In the face of the legislative omission to require empressly when and how a final receipt shall be filed and when and how approval of the department shall be exercised, the Board's determination that the filing of a

[ 406 Pa. Page 71]

    photostat of an executed copy of this final receipt over a year and a quarter after the final receipt was executed invalidates this receipt is without basis in the law. Provision should be made for filing final receipts with the department and the department should have the duty of approval or disapproval of such receipts but that is a matter for legislative, not judicial, action. As the law now stands by what standard or test can the validity of a final receipt be measured? There is none under the statute and neither the Board nor this Court can supply such standard or test. Under Section 407 the legislature has provided that all receipts executed by an injured employee, regardless of age, or by any dependent over 16 years of age shall be valid and binding "unless modified or set aside as hereinafter provided", i.e., under Section 434. The legislature did not say "all receipts executed and duly filed and approved by the department shall be valid and binding": it simply said all receipts executed shall be valid and binding. Section 407 clearly indicates that the instant receipt admittedly executed by claimant was valid and binding until and unless set aside under Section 434.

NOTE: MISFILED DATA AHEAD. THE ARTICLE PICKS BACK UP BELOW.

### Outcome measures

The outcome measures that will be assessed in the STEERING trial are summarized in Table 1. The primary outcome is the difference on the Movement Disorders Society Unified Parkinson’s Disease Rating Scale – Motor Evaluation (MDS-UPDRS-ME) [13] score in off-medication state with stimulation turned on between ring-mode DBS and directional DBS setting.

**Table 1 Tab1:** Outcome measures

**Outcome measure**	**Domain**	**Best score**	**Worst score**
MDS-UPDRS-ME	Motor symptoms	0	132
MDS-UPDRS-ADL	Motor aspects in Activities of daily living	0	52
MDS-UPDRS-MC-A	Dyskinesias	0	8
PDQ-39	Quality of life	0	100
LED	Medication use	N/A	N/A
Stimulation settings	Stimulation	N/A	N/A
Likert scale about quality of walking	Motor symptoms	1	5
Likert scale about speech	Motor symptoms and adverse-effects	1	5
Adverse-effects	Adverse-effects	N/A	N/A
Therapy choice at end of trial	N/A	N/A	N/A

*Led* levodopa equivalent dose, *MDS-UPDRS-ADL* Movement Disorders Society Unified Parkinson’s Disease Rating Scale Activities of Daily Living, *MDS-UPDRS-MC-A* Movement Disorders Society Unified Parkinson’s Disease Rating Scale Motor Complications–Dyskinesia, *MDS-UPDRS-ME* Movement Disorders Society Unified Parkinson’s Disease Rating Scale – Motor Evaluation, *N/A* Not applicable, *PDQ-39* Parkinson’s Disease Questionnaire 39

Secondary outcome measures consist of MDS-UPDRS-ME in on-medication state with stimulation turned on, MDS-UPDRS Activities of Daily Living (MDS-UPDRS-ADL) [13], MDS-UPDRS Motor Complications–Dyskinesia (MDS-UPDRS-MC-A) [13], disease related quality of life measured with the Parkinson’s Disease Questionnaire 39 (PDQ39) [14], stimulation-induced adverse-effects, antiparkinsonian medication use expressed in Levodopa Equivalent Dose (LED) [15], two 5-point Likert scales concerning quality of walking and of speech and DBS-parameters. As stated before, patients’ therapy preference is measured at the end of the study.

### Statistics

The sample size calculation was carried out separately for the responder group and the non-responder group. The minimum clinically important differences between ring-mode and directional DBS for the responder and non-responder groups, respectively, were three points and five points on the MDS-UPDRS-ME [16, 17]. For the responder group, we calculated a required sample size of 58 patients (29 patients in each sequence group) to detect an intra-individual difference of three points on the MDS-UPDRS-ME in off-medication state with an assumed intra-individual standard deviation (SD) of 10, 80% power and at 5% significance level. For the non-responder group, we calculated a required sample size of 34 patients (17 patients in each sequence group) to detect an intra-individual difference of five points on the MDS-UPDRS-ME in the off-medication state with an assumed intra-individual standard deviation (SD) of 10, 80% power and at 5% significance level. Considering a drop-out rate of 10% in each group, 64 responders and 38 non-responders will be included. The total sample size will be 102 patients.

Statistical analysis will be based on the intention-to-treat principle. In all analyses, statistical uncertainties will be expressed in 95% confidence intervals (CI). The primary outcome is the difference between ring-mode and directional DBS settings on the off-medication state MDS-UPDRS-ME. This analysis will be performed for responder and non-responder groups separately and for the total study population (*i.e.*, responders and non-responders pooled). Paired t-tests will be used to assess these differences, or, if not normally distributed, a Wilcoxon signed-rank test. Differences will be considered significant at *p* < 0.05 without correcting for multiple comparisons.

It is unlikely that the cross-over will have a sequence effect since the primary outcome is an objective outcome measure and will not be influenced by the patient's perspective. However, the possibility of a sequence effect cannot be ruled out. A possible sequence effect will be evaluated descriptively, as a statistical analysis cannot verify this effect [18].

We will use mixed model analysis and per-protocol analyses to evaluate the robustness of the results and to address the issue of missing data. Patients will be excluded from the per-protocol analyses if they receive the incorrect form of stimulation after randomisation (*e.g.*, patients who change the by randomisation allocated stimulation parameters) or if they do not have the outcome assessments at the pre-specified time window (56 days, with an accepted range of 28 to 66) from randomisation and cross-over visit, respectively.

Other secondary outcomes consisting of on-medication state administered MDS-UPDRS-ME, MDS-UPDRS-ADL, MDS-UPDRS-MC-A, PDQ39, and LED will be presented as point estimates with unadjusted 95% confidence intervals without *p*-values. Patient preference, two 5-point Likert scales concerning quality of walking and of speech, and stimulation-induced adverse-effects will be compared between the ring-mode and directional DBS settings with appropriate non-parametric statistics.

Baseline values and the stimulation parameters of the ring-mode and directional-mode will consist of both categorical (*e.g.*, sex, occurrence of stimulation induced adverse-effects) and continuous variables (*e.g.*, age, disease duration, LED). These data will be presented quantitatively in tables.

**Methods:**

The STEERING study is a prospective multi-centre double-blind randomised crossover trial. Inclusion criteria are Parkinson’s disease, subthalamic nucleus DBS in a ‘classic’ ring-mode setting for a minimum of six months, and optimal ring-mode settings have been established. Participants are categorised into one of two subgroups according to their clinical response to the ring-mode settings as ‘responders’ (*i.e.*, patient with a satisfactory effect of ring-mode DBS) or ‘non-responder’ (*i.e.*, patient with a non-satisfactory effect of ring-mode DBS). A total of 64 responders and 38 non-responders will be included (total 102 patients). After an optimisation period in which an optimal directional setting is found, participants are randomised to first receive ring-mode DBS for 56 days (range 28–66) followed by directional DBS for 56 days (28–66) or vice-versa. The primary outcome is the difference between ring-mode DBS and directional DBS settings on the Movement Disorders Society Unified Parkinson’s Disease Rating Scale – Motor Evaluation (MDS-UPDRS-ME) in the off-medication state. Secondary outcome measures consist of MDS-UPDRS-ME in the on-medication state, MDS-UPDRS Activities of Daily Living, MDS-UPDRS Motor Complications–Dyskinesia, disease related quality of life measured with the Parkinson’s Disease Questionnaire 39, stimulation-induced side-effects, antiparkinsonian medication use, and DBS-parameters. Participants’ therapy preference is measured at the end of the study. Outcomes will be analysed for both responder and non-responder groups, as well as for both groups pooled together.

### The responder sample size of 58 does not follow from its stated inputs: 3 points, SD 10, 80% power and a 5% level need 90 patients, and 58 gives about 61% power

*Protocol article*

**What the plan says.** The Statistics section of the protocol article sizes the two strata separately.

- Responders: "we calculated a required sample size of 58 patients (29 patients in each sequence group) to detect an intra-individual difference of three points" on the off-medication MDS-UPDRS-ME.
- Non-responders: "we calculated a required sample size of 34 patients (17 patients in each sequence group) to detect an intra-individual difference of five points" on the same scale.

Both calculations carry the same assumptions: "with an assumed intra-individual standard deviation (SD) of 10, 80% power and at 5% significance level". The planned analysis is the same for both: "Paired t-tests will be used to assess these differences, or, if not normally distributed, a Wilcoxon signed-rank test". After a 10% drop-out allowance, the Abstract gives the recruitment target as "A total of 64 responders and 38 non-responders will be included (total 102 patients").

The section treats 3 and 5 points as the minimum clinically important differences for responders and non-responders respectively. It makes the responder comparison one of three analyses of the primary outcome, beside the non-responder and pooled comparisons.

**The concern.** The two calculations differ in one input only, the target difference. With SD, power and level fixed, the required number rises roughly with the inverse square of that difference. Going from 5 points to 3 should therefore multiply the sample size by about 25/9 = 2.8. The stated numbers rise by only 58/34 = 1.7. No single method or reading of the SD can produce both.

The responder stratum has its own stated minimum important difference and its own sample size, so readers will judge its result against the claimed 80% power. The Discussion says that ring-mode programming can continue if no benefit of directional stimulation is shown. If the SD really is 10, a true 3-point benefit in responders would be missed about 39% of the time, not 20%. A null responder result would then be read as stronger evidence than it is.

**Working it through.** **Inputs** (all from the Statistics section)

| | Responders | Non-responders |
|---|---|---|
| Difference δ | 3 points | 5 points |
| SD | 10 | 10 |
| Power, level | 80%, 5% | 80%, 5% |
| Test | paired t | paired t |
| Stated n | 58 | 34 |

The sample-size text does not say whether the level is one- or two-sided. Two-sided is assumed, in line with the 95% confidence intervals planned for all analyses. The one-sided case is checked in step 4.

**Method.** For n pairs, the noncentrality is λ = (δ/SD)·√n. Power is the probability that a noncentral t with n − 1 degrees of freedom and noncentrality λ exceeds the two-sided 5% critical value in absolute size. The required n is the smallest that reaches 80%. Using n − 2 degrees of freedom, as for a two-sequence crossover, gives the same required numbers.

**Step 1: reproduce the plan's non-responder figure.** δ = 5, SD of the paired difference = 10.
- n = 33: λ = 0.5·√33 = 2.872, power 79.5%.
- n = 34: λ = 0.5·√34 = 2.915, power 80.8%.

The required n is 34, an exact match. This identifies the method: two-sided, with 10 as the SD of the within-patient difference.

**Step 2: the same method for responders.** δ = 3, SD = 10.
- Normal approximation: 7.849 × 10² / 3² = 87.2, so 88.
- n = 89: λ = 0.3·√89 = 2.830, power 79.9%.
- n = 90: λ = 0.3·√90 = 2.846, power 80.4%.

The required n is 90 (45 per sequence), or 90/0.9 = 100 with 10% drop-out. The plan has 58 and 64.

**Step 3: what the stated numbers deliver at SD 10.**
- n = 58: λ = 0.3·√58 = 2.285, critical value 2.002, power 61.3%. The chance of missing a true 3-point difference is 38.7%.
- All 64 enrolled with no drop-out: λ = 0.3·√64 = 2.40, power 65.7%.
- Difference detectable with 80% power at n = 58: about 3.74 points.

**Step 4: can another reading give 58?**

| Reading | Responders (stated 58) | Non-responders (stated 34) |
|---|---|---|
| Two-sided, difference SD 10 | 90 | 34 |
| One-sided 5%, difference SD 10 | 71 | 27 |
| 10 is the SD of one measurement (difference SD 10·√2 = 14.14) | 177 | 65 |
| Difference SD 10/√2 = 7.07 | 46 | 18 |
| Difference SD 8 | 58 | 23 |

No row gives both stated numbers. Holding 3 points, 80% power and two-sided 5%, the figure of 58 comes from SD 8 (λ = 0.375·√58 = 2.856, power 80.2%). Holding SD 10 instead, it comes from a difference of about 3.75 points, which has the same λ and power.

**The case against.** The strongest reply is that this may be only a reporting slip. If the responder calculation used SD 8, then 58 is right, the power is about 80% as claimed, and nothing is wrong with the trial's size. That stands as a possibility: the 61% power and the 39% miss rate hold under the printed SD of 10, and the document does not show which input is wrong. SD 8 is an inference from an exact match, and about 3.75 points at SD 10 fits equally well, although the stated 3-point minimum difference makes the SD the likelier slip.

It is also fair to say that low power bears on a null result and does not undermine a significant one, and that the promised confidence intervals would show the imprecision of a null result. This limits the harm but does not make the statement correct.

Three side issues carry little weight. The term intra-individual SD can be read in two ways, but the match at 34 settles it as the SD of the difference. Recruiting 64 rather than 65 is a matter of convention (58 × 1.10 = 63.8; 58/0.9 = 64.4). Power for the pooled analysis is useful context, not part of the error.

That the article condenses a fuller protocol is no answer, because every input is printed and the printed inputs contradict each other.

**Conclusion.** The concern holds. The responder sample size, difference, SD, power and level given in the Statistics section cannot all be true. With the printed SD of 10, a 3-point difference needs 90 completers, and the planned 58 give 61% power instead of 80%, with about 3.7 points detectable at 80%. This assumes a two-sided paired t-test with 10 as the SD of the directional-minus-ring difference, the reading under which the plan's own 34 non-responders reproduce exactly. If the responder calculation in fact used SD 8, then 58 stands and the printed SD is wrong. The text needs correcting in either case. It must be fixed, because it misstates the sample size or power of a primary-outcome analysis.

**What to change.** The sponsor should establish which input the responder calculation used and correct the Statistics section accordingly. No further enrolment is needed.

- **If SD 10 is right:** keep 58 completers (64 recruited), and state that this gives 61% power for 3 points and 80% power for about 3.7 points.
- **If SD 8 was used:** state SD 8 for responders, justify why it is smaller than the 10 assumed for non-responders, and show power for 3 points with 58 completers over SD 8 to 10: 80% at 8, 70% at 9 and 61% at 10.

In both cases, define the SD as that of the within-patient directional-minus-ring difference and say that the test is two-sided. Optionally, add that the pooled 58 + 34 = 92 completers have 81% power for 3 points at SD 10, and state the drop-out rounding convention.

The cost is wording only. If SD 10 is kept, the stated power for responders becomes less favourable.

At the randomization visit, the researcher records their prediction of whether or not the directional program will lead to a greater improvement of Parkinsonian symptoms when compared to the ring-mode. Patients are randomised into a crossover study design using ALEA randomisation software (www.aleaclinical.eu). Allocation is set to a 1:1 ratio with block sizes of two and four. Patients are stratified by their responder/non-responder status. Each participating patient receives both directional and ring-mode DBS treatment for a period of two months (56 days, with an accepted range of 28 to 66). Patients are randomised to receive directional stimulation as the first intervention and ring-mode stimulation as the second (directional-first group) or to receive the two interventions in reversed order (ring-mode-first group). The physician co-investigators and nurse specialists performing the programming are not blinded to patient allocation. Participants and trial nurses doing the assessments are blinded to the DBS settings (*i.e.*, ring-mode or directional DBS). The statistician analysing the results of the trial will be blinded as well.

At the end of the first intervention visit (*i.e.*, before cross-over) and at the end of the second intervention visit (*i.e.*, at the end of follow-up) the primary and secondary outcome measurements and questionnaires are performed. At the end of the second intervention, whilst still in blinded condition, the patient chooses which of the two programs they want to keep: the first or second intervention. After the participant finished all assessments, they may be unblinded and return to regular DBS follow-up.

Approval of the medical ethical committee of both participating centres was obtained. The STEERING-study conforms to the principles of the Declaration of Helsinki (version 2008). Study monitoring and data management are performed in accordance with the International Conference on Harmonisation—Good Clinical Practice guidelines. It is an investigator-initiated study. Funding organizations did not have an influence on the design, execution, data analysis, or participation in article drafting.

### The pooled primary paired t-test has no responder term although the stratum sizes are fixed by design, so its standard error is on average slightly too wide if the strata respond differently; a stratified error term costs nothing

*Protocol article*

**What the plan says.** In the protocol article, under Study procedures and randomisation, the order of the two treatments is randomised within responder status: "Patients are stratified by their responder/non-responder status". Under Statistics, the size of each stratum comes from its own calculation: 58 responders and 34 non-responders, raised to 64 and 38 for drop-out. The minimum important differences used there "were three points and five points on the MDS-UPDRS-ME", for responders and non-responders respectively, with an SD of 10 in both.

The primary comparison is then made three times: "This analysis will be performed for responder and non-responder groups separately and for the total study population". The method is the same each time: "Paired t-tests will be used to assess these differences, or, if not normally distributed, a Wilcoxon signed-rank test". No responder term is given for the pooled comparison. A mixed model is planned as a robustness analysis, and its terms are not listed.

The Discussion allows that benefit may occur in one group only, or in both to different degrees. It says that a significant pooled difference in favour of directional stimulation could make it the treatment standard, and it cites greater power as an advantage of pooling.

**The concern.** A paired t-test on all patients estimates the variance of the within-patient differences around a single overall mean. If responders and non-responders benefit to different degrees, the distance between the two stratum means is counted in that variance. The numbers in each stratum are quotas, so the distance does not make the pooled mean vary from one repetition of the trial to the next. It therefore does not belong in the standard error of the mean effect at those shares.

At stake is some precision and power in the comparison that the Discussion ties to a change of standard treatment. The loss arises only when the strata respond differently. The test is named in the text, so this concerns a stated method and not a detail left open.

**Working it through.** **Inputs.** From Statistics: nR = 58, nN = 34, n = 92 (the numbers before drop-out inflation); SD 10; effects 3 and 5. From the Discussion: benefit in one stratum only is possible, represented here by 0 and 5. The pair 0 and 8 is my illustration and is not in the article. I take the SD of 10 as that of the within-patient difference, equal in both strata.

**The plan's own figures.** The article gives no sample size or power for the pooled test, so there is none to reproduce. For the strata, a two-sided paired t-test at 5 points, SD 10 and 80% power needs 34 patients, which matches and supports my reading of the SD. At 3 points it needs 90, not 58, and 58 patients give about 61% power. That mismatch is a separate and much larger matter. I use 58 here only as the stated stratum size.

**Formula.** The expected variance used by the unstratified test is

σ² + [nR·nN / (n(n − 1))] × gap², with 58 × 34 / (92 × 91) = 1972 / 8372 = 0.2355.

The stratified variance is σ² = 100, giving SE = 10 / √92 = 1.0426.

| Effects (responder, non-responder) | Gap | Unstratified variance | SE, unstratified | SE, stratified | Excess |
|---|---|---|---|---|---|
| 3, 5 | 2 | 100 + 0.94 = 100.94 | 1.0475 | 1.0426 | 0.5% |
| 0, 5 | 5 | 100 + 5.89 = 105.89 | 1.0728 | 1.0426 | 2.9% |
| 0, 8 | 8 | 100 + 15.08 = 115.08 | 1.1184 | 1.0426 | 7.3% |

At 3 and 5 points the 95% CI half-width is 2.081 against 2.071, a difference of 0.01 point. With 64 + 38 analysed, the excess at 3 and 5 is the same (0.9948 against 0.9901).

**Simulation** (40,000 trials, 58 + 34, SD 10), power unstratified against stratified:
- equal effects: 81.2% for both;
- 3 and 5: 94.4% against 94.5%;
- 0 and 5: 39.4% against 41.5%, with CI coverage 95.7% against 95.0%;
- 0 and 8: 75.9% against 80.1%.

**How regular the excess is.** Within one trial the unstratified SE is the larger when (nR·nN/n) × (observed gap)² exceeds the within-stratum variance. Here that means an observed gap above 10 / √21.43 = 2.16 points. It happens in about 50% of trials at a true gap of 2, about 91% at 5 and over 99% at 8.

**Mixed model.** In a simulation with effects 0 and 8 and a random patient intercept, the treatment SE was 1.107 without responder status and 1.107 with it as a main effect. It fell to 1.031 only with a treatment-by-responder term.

In Bucher v. Kapp Bros., 123 Pa. Superior Ct. 9, 196 A. 221, the Superior Court held that a final receipt was in substantial compliance with the Act even though the amount of the final compensation and the wage at which claimant returned to work were not inserted in the appropriate blanks and even though it was not expressly stated that claimant's disability had ceased, in view of the established fact that the receipt was executed several months after the employee had received the last compensation payment and that the claimant had returned to work as stated.

In applying Section 409 to final receipts the Superior Court was in error. In the absence of any statutory requirement as to the manner of filing a final receipt or departmental approval, the Board was in error

[ 406 Pa. Page 72]

    in declaring invalid this final receipt.

This final receipt is prima facie evidence of the termination of the employer's liability to pay compensation and must control unless there be of record conclusive proof that the receipt was procured by fraud, coercion or other improper conduct on the part of the employer or was founded on a mutual mistake of law or of fact. There is neither contention nor proof of any fraud or coercion or mistake of law or of fact. However, the Board has contended that this receipt was secured by some improper conduct on the part of the employer which would justify it being set aside. In its opinion, the Board stated that the record "clearly" showed that claimant was forced to return to work by a defendant official, that claimant was given a final receipt to execute while still being treated for the injury by the defendant "company physician" (emphasis supplied) who treated her until February 1954, and that it was "of even more significance" that the employer misled Referee Smith who, in turn, advised claimant that her claim was barred. An examination of the record clearly reveals such statements by the Board were gratuitous and unsupported by any facts. There is absolutely no evidence that any official of the employer advised claimant to return to work, that Dr. Chaffee was connected in any manner with the employer or that the employer in any manner misled the referee. When, therefore, the Board concluded that "[all] these factors ... render defendant's conduct improper towards" the claimant, such a conclusion was completely unwarranted.